focus on parents‟ influence on the decisions of young Muslim women. While there is an
increasing number of parents that want their daughters to continue on to higher education, theareas of study advocated by these parents are still very traditional.Law, medicine and other professional degrees were recommended to women by their parents asthey saw the primary objective of obtaining a higher education to be the increasing of earningpotential. While thi
s view led to parents‟ approval of, and encouragement of plans to attend
college, it also meant that young women were, more often than not, pursuing degrees in areasthat they did not like and/or were not capable of performing well in. (Page 84)
 
While the interviewees quoted in the book did not look for ethnically diverse environments whenconsidering what university to attend, they all attended universities that were relatively close tohome (Pages 81, 84-85). This factor, like many other conservative ideals of parents, was moreprominent in Muslim families of Pakistani and Bangladeshi origin. There was a general concern
on part of the parents that their daughters may become „westernized‟ and bring dishonor to thefamily by being involved in „bad‟ activitie
s or
 – 
in the worst case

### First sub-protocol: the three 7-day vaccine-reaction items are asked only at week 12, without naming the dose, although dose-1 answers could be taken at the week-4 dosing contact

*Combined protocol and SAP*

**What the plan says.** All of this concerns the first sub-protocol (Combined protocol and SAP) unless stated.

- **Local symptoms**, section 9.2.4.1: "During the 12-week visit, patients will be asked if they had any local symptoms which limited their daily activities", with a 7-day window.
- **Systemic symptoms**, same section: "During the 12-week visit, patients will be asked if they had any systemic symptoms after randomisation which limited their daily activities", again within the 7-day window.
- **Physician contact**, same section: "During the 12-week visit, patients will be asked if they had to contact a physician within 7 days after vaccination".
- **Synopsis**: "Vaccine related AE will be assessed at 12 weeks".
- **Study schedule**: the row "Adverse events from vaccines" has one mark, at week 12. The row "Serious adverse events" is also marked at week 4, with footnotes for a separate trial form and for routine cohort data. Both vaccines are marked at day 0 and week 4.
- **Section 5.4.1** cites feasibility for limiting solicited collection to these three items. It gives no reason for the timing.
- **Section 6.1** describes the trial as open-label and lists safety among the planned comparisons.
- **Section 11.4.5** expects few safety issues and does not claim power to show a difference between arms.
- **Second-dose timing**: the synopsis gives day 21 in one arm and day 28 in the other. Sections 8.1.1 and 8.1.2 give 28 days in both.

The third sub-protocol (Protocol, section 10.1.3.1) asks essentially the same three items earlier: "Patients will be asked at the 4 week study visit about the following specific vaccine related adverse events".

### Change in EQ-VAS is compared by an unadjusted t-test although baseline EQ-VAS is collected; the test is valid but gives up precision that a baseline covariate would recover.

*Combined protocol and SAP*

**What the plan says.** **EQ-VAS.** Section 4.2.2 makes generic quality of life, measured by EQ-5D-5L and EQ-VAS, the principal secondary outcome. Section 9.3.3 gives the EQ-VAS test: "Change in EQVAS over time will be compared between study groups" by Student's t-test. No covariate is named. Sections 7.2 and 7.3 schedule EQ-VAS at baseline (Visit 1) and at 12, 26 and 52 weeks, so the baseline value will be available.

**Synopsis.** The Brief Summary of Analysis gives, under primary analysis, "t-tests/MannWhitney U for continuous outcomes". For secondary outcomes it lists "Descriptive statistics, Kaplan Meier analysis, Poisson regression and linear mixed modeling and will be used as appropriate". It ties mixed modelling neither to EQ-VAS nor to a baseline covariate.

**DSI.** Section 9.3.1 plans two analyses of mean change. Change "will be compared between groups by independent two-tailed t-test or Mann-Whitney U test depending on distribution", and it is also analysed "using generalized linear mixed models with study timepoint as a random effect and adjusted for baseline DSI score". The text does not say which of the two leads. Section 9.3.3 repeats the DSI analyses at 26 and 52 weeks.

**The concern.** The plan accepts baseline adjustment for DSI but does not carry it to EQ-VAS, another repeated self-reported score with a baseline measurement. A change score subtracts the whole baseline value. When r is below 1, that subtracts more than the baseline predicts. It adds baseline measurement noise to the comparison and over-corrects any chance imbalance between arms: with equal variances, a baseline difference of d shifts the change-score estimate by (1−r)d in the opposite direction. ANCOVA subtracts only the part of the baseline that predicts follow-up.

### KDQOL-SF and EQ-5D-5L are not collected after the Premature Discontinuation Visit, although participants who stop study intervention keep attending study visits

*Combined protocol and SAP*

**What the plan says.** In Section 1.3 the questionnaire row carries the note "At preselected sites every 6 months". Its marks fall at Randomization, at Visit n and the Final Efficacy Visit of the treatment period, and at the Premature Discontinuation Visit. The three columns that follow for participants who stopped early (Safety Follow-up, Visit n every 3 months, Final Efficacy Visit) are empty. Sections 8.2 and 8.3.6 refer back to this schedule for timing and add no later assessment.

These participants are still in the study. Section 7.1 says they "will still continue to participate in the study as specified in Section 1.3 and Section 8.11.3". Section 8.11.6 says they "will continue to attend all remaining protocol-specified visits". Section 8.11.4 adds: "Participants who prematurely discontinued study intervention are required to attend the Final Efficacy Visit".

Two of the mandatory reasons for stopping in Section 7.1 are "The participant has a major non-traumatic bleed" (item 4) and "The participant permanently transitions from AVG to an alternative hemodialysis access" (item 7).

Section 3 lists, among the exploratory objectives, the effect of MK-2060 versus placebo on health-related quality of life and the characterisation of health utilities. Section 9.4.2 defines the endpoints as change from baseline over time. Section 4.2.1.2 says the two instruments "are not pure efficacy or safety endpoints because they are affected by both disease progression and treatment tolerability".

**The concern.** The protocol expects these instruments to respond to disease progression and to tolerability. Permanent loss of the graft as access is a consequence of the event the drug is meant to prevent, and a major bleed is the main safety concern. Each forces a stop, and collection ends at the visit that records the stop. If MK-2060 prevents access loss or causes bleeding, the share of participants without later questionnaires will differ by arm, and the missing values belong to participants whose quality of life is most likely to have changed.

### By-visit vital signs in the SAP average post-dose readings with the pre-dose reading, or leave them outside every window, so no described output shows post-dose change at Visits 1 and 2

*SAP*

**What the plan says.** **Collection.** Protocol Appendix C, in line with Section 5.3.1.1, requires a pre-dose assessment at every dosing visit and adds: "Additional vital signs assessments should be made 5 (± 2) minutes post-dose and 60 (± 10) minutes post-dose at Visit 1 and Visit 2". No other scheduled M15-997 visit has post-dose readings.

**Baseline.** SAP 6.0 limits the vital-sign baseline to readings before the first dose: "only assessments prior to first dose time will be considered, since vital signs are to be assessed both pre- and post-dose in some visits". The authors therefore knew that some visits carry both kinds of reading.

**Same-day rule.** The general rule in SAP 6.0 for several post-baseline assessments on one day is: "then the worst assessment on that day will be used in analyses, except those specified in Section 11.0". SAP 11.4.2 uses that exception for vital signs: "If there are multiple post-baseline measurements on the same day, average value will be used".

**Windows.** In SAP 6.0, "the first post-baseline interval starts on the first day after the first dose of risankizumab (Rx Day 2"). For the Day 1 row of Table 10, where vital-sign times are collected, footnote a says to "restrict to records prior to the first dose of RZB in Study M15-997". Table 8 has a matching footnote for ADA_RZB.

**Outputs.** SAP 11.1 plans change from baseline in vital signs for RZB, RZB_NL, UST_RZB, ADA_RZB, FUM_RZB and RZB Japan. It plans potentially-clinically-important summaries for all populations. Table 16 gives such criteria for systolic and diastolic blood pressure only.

– 
by marrying of their own will(Pages 92-93). Other factors that limited the choice of universities which young South Asianwomen could attend included class-related financial limitations (Pages 107).It has been highlighted throughout the text that young South Asian women, while restricted byparental choices, are for the most part not rebellious. They view their ethnic (or ethno-national)and religious identities as being important parts of their lives. There is an attempt in almost allcases to negotiate with the parents on all matters, ranging from dress, selection of courses,decision to attend university, and marriage (Pages 53, 69, 84, and 107).Varied strategies were employed by students and their parents when it came to financing highereducation. A common denominator amongst all ethnic groups studied in this book was that noneof them were willing to take out loans or use credit cards to support themselves (Page 117). Insome cases, particularly young non-Muslim women of Indian origin, higher education wasfinanced completely or to a great extent by the students themselves (Page 116).It was an eye-opener for me to realize the extent to which institutionalized discrimination stillexists in Britain. Five times as many Muslims reported having faced discrimination on the basisof religion when seeking employment (Page 123). While the number of South Asian womenbeing accepted into higher education institutes has been on the rise, this rise has not been